shrine are closed except during 
service, when they are thrown open 
in order that the worshippers may 
gaze upon Nichiren's countenance. 

Two and a half ri from Kominato, 
and 1^ ri to the N. of Amatsu, 
stands the vill. of Kiyosumi, cele- 
brated for its temple dedicated to 
Kokuz5 Bosatsu. Kiyosumi lies 
about 1,000 ft. above the sea, and 
being free from mosquitoes owing 
to the dryness of the ta£E of which 

the hills consist, is much frequented 
during the summer months by 
Japanese desiring to escape the 
damp heat of Tokyo. The temple 
contains some good carvings. 

Those not caring to return from 
Kominato the way they came, may 
follow the coast road right round 
the peninsula. This road diverges 
from the route already given at 
Matsuda. The itinerary is as fol- 

KOMINATO to :— Bi. Chd. M. 

Matsuda 8 13 20^ 

Shirako 1 6 2^ 

Asaina 33 2^ 

Shirahama 2 27 5| 

Mera 1 34 4^ 

Sunosaki 2 27 6^ 

TATEYAMA .... 3 6 7i 

Total 21 1 51i 

The road is mostly sandy and 
heavy for jinrikishas. The best ac- 
commodation is at Matsuda and 
Shirahama, the latter vill. being at 
the extreme S. point of the penin- 
sula. Here, on the low headland of 
Nojima, stands a fine lighthouse, the 
light of which is visible for 20 m. 
This place enjoys a much warmer 
climate than other parts of the pro- 
vince. Luxuriant beds of jonquils 
and other flowers abound near the 
sea-shore, and fill the air with their 
fragrance at Christmas-time. The 
fishing boats of Mera put out in 
large numbers during the season to 
catch bonitos round Vries Island 
and others of the chain extending 
S. towards Hachijo. The scenery 
from Mera onwards is very pretty. 


Route 20. — Shiobara District. 

EOUTE 20. 

The Shiobaba District. 

nasu. preumachi. ascent op kei- 
cho-zan. na8uno-tama. 

Nasn (Inn, * Nasuno-ya) is 
reached by the Northern Railway 
from Tokyo in 4^ hrs. (see Route 
24). This place is an outcome of 
railway enterprise ; so too is the re- 
demption of a large extent of the 
moorland which here stretches on 
all sides, the soil having been found 
well-adapted to fruit cultivation. 
Nasu is also the nearest station to 
the favourite hot-springs of Shio- 
bara, a place formerly out of the 
beaten track. Railway communi- 
cation has, however, brought it 
within easy reach of Tokyo, and it 
is now much frequented by all 
classes of Japanese. The itinerary 
from the station is as follows. 

NASU to .— Ri. Cho. M. 

Sekiya 3 — 7i 

Owami 1 18 3^ 

Fukuwata 24 If 

Shiogama 13 1 


Total 5 37 14 

An excellent road has been con- 
structed all the way, practicable 
for jinrikishas and carriages. As 
far as 

Sekiya, at the foot of the moun- 
tain, it is perfectly level and goes in a 
straight line across the plain, which 
is covered with dwarf chestnut- 
trees,— a part of the journey apt to 
be found very trying in summer, 
from the absence of shade of any 
kind. Pheasants and other game 
are plentiful in the plain, while 
in the Shiobara mountains bears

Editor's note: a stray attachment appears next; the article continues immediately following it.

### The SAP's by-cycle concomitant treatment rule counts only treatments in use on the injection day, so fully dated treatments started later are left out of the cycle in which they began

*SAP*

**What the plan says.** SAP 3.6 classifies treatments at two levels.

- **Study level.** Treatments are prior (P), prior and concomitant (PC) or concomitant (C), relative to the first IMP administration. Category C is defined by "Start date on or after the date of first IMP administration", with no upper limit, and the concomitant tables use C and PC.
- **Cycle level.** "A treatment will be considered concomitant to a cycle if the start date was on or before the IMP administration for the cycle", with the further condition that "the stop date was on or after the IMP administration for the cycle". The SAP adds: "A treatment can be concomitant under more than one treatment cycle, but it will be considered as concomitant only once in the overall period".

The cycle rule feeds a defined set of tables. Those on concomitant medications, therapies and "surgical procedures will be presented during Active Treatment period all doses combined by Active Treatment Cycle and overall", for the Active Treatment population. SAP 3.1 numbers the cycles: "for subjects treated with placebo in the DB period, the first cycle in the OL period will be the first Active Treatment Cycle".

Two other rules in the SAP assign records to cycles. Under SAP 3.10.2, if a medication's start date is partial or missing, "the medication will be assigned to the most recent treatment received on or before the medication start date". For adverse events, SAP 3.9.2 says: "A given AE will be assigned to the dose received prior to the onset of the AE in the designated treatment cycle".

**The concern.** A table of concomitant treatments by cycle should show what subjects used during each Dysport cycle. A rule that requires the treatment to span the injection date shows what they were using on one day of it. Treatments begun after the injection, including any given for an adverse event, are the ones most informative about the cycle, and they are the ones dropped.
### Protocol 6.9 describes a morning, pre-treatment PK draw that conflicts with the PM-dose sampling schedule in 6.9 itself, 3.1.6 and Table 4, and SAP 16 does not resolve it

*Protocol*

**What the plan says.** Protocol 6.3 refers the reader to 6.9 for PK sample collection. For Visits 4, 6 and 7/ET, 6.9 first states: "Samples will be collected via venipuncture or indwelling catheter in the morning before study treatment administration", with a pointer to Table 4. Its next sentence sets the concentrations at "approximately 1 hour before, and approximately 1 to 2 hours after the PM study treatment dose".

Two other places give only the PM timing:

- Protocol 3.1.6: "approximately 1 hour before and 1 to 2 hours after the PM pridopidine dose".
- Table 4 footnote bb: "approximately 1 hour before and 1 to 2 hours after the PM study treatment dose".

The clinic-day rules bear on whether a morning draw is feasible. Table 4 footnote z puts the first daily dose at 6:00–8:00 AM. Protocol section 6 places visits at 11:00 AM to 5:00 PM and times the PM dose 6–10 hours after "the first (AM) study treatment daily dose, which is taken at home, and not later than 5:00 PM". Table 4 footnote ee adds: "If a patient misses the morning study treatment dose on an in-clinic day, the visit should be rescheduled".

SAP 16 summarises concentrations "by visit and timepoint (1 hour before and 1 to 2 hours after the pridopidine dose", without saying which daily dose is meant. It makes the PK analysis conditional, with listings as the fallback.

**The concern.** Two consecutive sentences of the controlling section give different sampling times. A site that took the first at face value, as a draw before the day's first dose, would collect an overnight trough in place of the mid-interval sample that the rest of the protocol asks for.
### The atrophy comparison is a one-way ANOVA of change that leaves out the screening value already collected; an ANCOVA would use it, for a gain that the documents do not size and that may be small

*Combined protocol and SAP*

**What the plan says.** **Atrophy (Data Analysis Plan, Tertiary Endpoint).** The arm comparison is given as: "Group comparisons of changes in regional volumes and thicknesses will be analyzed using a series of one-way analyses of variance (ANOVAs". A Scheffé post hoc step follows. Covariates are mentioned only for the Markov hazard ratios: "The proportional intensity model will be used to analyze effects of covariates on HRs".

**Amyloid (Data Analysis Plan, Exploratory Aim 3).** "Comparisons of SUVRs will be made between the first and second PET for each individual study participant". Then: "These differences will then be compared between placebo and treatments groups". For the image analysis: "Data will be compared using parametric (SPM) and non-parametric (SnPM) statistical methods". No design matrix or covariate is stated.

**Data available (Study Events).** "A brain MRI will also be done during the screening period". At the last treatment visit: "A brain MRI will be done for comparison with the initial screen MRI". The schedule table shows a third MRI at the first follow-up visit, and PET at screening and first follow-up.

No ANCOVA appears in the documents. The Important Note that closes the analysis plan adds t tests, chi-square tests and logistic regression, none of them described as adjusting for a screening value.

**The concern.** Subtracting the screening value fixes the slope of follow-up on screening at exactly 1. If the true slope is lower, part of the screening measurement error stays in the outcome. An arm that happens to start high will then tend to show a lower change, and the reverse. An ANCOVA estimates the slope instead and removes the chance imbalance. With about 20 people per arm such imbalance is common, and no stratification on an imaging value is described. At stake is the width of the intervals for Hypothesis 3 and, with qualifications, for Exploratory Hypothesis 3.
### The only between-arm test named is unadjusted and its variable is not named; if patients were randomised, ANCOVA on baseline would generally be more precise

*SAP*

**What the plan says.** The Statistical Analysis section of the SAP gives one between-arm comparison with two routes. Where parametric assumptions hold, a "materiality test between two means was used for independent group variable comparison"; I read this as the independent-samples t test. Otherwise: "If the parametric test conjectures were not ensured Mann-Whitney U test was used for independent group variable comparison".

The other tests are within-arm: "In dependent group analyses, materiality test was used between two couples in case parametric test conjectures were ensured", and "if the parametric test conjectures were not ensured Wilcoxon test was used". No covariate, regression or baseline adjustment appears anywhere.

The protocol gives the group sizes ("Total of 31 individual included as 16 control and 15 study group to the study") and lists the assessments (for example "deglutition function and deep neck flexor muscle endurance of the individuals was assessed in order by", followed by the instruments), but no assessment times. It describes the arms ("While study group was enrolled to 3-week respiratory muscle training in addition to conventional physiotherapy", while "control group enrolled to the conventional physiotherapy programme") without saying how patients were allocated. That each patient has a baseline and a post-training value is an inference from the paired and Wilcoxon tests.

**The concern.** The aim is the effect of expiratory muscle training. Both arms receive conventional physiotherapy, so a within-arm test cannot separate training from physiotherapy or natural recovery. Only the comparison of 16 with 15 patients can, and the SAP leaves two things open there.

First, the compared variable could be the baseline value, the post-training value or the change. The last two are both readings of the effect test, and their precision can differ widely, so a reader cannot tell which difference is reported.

are still occasionally shot by the 
peasant hunters. After leaving 
Sekiya, the road follows the course 
of the Hokigawa as it wends 
its way through deeply wooded 

ravines to the plain. At various 
points glorious views are afforded 
of the river below, while a number 
of cascades lend variety to the 
scene. At the place where the 
valley narrows until it seems little 
more than a gorge, the road be- 
comes highly picturesque. Every 
summer it suffers severely from 
the heavy rains; but a staff of 
men is generally in readiness to 
effect repairs, so that jinrikishas 
can always pass. The Owami 
springs, with a hut or two, are 
seen from the roadway, at the 
bottom of an almost precipitous 
descent. They are in the bed of 
the river, and are used only by the 
poorest class of visitors. 

FiikiiwAta (Inns, Matsu-ya and 
others) is, next to Furumachi, the 
most popular place in the Shio- 
bara district. At the entrance to 
the hamlet of Shiogama, a stone 
has been erected to the memory 
of the famous courtesan, Takao, 
who was born near this spot. 

[Here a bridge crosses the river, 
leading to the hot-springs of 
Shionoyu (16 cho), sitciated in 
the bed of an affluent of the 
Hokigawa. The road to these 
springs is practicable for jin- 
rikishas, ajad commodious inns 
have been built on the moun- 
tain side close by.] 

Fnrumachi ( Inns, • Fusen-ro, 
* Kome-ya, Aizu-ya) lies on the r. 
bank of th e river, and i^the principal 
vill. in the district. It is shut in 
by mountains, rising in beautifully 
wooded peaks,' one above another 
around it. Although situated at 
no great height (1,750 ft.), Furu- 
machi is cooler than many places 
at higher altitudes, and is free 
from mosquitoes and .other insect 
pests. Visitors would do well to 
take provisions with them, as the 
native fare here lacks variety. 
Being near the old highway 
to the province of Aizu, a new 
road was built some ten years 

FurumachL Arayu, Ascent of Keicho-zan. 


ago, during the height of the road- 
making fever, to connect this dis- 
trict with Wakamatsu. Solid 
embankments supported it, and 
well-constructed bridges spanned 
the streams. But after a short 
time it became utterly impassable 
for a distance of 8 ri from Furu- 
machi, the traffic over the route 
being so insignificant that the 
-expense of maintaining it, damaged 
as it incessantly was by landslips 
and heavy rains, was found to be 
out of all proportion to local re- 
quirements. It remains to-day 
as a picturesque ruin, and the old